At the forum, Frank has said, Jordan seemed to be suggesting "it was official military policy to take out journalists." Jordan later "modified" his remarks to say some U.S. soldiers did this "maybe knowing they were killing journalists, out of anger," Frank said.
In an interview this week, Jordan said he had been responding to Frank's comment that the 63 journalists killed in Iraq were "collateral damage." "I was trying to make a distinction between 'collateral damage' and people who got killed in other ways," he said. Jordan cited such 2003 incidents as the U.S. shelling of Baghdad's Palestine Hotel, a haven for foreign journalists, in which two cameramen were killed, and the fatal shooting of a cameraman outside Abu Ghraib prison.
Blogs operated by National Review Online, radio talk-show host Hugh Hewitt and commentator Michelle Malkin were among those that began slamming Jordan last week after a Davos attendee posted an online account, but the establishment press was slow to pick up on the controversy. The Washington Post and Boston Globe published stories Tuesday and the Miami Herald ran one Thursday. Also on Thursday, Wall Street Journal editorial board member Bret Stephens, who was at Davos, published an account accusing Jordan of "defamatory innuendo," and the Associated Press moved a story. As of yesterday, the New York Times, Los Angeles Times, Chicago Tribune and USA Today had not carried a staff-written story, and the CBS, NBC and ABC nightly news programs had not reported the matter. It was discussed on several talk shows on Fox News, MSNBC and CNBC but not on CNN.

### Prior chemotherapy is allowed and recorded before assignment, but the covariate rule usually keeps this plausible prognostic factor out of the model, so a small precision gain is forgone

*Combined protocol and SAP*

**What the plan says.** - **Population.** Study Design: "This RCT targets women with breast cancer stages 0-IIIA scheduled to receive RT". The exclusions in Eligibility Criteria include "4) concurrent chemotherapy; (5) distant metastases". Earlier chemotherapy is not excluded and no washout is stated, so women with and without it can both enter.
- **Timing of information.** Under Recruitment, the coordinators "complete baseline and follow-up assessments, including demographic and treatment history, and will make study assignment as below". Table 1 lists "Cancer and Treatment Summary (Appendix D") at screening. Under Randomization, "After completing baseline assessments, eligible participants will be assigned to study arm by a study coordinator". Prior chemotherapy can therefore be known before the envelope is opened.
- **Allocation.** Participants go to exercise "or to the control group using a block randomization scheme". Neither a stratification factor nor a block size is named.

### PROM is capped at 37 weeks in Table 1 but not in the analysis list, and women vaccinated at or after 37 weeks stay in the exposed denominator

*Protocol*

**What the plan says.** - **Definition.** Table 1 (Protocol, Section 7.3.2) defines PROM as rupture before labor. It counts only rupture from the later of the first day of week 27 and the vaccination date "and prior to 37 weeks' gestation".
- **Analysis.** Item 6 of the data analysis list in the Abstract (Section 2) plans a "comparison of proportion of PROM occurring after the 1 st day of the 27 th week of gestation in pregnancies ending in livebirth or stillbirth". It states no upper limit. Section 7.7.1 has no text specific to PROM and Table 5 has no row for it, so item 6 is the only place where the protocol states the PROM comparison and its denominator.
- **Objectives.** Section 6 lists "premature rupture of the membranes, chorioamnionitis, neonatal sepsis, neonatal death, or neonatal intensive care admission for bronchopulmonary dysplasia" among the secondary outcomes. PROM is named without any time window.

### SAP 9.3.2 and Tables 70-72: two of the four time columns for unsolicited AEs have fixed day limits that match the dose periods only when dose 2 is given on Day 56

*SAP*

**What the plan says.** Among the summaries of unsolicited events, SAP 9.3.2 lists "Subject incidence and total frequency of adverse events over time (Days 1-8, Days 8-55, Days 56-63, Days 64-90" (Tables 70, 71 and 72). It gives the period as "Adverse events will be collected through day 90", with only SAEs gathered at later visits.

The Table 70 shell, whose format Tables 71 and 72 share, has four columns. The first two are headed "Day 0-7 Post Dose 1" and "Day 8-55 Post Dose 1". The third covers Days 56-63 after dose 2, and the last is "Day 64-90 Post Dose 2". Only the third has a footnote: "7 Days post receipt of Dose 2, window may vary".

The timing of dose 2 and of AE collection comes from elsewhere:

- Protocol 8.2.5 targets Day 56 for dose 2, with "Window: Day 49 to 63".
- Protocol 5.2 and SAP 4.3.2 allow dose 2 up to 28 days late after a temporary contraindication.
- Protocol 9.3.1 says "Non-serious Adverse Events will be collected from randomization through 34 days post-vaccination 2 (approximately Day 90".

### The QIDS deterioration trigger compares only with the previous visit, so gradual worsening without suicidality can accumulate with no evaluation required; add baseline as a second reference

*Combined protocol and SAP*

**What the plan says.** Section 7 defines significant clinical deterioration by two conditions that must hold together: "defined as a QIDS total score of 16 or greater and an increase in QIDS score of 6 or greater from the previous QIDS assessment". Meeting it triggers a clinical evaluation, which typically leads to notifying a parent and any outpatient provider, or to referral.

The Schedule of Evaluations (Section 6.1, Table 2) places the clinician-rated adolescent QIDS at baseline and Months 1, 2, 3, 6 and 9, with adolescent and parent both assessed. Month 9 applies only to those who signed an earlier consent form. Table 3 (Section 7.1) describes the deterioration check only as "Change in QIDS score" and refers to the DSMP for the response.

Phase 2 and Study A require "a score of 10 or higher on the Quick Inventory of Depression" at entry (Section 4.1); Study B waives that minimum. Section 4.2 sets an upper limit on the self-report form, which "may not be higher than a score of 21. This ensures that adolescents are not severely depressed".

Gergen said Jordan's resignation was "really sad" since he had quickly backed off his initial comments. "This is too high a price to pay for someone who has given so much of himself over 20 years. And he's brought down over a single mistake because people beat up on him in the blogosphere? They went after him because he is a symbol of a network seen as too liberal by some. They saw blood in the water."
In his statement, Jordan said: "I have great admiration and respect for the men and women of the U.S. armed forces, with whom I have worked closely and been embedded in Baghdad, Tikrit, and Mosul" and other places. "As for my colleagues at CNN, I am enormously proud to have worked with you, risking my life in the trenches with you."
He touched off a furor with a New York Times op-ed piece in April 2003, saying CNN had withheld information about some of Saddam Hussein's abuses out of concern for its Iraqi employees in Baghdad. This sparked criticism that the network was collaborating with a murderer's regime to maintain its access. Jordan wrote that Hussein's son Uday had told him in 1995 of plans to assassinate two of his brothers-in-law and the man giving them asylum, King Hussein of Jordan. The CNN executive said he had warned the king; the brothers-in-law were later killed.
Howard Kurtz hosts CNN's weekly media program.